17 March, 2016

Genesis 2:17—Did Adam Die the Day He Ate the Forbidden Fruit?

“But of the tree of the knowledge of good and evil, thou shalt not eat of it: for in the day that thou eatest thereof thou shalt surely die” (Genesis 2:17 KJV).


Rev. Herman Hoeksema

[Source: “Reformed Dogmatics,” vol. 1, pp. 378381]

It is well-known that the theory of common grace denies that man died when he ate the forbidden fruit. According to this theory, sin and death were restrained immediately after the fall, and death was not inflicted on the very day that Adam fell and ate of the forbidden fruit. The word of the Lord, “for in the day that thou eatest thereof, thou shalt surely die,” must not be understood as a threat of punishment that the Lord Himself would execute, but rather as a prediction of what would inevitably have to follow if man ate of the forbidden tree and fell from the living God. Whoever sins tears himself loose from the living God, and therefore he cannot live. He must die, unless the wonder of God’s grace intervenes and cuts the causal connection between sin and death either eternally or for a time.

According to this theory of common grace, the wonder of God’s grace intervened. God had predicted that man would die the day he ate of the forbidden tree. In that prediction the Lord spoke the truth, for there is an inseparable connection, according to God’s own ordinance, between sin and death. Whoever swallows poison must die, and whosoever opposes the living God must also necessarily lose his life. Although the Lord in that sense spoke the absolute truth when he said that man would die the day that he would eat of the fruit of the tree of the knowledge of good and evil, yet in his great mercy the Lord intervened so that on the very day of his fall, man did not die. This intervention by which man did not suffer the punishment of death in the very moment he ate of the forbidden fruit and fell away from God is the operation of common grace in which all men participate.1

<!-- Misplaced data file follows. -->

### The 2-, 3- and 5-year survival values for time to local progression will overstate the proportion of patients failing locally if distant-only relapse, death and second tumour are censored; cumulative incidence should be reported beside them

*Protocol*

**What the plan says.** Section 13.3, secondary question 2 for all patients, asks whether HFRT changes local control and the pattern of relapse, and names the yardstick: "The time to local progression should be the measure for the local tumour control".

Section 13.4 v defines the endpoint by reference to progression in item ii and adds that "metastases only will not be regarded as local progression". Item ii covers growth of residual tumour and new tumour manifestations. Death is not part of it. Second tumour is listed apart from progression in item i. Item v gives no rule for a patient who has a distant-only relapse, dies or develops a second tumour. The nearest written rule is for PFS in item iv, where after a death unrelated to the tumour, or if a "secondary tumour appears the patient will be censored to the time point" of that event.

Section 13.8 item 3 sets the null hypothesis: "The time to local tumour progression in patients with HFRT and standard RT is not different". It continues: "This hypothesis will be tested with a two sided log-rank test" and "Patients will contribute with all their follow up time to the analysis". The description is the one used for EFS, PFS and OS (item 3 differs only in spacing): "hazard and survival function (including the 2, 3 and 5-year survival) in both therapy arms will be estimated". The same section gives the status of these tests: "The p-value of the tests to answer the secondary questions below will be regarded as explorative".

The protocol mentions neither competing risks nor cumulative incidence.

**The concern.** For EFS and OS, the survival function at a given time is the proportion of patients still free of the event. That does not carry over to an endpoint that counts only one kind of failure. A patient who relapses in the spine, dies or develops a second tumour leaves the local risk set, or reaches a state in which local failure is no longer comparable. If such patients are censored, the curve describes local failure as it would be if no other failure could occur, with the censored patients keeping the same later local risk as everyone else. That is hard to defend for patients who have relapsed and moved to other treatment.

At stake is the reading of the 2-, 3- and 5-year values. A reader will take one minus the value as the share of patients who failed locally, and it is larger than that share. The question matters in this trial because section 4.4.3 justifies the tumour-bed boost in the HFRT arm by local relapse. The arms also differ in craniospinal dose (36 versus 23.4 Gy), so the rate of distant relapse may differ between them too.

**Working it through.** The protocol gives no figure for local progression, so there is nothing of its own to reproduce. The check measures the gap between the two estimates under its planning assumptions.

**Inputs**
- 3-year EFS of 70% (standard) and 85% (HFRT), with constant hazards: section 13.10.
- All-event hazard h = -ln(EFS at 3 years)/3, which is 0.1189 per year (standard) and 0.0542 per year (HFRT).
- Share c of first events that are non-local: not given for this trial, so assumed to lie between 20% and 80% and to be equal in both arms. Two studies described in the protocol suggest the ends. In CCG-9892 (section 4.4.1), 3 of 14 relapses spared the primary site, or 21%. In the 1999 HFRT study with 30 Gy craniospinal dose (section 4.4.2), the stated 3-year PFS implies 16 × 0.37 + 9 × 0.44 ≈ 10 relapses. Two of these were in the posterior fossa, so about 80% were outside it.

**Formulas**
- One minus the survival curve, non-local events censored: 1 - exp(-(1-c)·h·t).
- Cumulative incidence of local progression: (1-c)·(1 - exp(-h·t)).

This is a mistaken notion, and it is an erroneous interpretation of Genesis 2:17. We must understand that death is not a necessary consequence, a natural result of sin, but that death is very definitely presented in Genesis 2:17 and throughout Scripture as the punishment of God, the manifestation of His wrath. God kills man. According to Kuyper, death must be a certain power that works of itself; in Genesis 2:17 God simply warned man against that necessary result of sin. Kuyper uses the illustration of a man swallowing the poison called Paris green.2 When he is on the verge of swallowing it, you can warn him that if he swallows it, he shall surely die. If he nevertheless swallows it, and you give him an antidote, and he vomits out the poison, you can still save his life. According to Kuyper, that is exactly what happened. When God said, “In the day that thou eatest thereof thou shalt surely die,” he simply predicted, prophesied, what would happen if man fell away from him. Yet the inevitable result of sin was prevented by God’s administering to man the antidote of common grace.